As a life insurance agent, what’s your least favorite part of the business? Making sure prospects accurately answer health-history underwriting questions? Assuring they make their paramed appointments? Waiting too long for an underwriting decision, which delays your commission check? Chances are you agree with all of these. But a relatively new technology might make all these concerns obsolete.
That’s because a new insurance start-up called Lapetus Life Event Solutions is applying new research into longevity and deploying innovative ways to collect and analyze underwriting data. It claims this will allow life insurers to complete underwriting in minutes rather than weeks.
Based on groundbreaking research into human longevity conducted by Dr. S. Jay Olshanksy, the firm’s underwriting platform, called Chronus, obtains key data from prospects about their health and aging, then provides an easy technology interface for insurance underwriters to use the information to approve, rate, or decline a prospective life insurance applicant.
The company is trying to bring life insurance underwriting into the 21st century. Olshansky says insurance underwriters calculate longevity using a formula dating back to 1825, which essentially predicts human mortality based on a person’s age. But what it doesn’t take into account is the fact that people age at different rates. Similarly, even though underwriters have added other factors over the years—body fluids and tobacco use, for example—they still can’t account for the fact that people with the same disease might have vastly different longevity. Olshanky reasoned he could assess longevity quicker and more accurately using a system that probed individual differences.
How does Chronos work? The customer simply takes a selfie, then uploads it to the Chronus website. Then the person visits the website to answer questions about traditional issues such as height, weight, and tobacco use. But the person also answers questions about family-member longevity and others such as how much education completed before the age of 25.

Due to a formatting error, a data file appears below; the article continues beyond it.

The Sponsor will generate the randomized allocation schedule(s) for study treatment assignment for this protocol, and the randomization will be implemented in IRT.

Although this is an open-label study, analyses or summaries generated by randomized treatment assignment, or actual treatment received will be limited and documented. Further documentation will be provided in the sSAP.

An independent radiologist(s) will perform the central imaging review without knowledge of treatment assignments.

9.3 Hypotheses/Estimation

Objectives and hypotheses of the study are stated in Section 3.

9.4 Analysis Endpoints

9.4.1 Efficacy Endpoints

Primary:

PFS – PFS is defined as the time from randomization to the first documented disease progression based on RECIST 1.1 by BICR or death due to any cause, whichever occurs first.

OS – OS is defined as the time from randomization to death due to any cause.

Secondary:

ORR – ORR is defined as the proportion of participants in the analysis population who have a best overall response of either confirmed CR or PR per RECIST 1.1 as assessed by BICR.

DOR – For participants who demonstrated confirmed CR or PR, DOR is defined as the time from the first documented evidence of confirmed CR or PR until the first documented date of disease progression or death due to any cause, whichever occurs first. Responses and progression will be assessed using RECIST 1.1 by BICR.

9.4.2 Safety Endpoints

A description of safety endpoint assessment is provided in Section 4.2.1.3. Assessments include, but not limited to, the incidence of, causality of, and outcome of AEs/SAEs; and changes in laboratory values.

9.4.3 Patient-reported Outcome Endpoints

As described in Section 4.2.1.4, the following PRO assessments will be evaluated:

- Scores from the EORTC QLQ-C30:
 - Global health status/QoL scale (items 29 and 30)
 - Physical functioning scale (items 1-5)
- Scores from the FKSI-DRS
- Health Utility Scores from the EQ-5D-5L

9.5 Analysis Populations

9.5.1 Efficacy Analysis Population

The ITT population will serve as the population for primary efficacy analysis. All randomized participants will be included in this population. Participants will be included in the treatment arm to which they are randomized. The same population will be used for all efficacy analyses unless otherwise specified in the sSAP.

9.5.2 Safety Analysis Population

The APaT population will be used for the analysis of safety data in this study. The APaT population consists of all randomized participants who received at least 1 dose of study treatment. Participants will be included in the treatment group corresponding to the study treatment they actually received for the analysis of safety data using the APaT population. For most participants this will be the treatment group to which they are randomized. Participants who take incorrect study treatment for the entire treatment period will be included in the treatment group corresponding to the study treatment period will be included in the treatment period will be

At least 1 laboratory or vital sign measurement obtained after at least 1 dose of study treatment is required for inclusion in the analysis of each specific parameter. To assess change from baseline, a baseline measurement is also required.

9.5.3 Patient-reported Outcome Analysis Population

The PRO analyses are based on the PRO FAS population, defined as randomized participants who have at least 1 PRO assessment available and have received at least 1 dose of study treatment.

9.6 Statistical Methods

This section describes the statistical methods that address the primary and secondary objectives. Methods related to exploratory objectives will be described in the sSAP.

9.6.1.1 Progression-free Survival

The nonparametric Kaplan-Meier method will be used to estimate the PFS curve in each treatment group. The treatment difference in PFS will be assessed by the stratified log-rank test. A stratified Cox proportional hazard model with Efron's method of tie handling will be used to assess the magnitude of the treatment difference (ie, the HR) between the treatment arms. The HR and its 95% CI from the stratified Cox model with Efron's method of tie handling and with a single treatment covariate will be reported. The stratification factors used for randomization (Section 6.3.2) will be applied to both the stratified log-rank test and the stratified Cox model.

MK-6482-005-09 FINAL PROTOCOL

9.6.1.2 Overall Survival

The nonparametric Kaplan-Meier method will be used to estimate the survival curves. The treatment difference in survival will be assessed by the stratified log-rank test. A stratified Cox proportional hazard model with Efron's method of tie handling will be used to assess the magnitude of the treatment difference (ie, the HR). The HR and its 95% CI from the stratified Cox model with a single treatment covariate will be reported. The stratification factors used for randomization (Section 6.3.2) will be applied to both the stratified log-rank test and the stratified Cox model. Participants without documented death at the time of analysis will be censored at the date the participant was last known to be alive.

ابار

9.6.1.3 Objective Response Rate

Chronos then uses what it calls facial analytics to extract information on the biological, genetic, and behavioral traits of the applicant and links these traits to variations in mortality risk. It also uses bio-demographic knowledge about human longevity to pose individualized questions to the prospect. These questions, based on the fields of anthropology, ecology, evolutionary biology, genetics, and other fields, uncover individual variations in aging that predict longevity more accurately than standard tools such as blood tests, nicotine use, or body-mass index (BMI).
Between the facial analytics—harvesting data from selfies, if you will—and bio-demographic questioning, Lapetus claims to be able to provide insurers with a more accurate and reliable estimate of individual lifespan compared to metrics based exclusively on chronological age . . . in a fraction of the time and without invasive medical tests.
Better yet, Olshanky says life insurers using his technology may be able to identify sub-groups of people with super-high longevity. This could result in the development of a super-preferred risk category with even lower premiums for prospects who qualify.
According to press reports, Lapetus, which was the name of the Greek god of mortality, has presented its technology to 20 to 25 insurers, and expected one to be up and running with the system by late last year.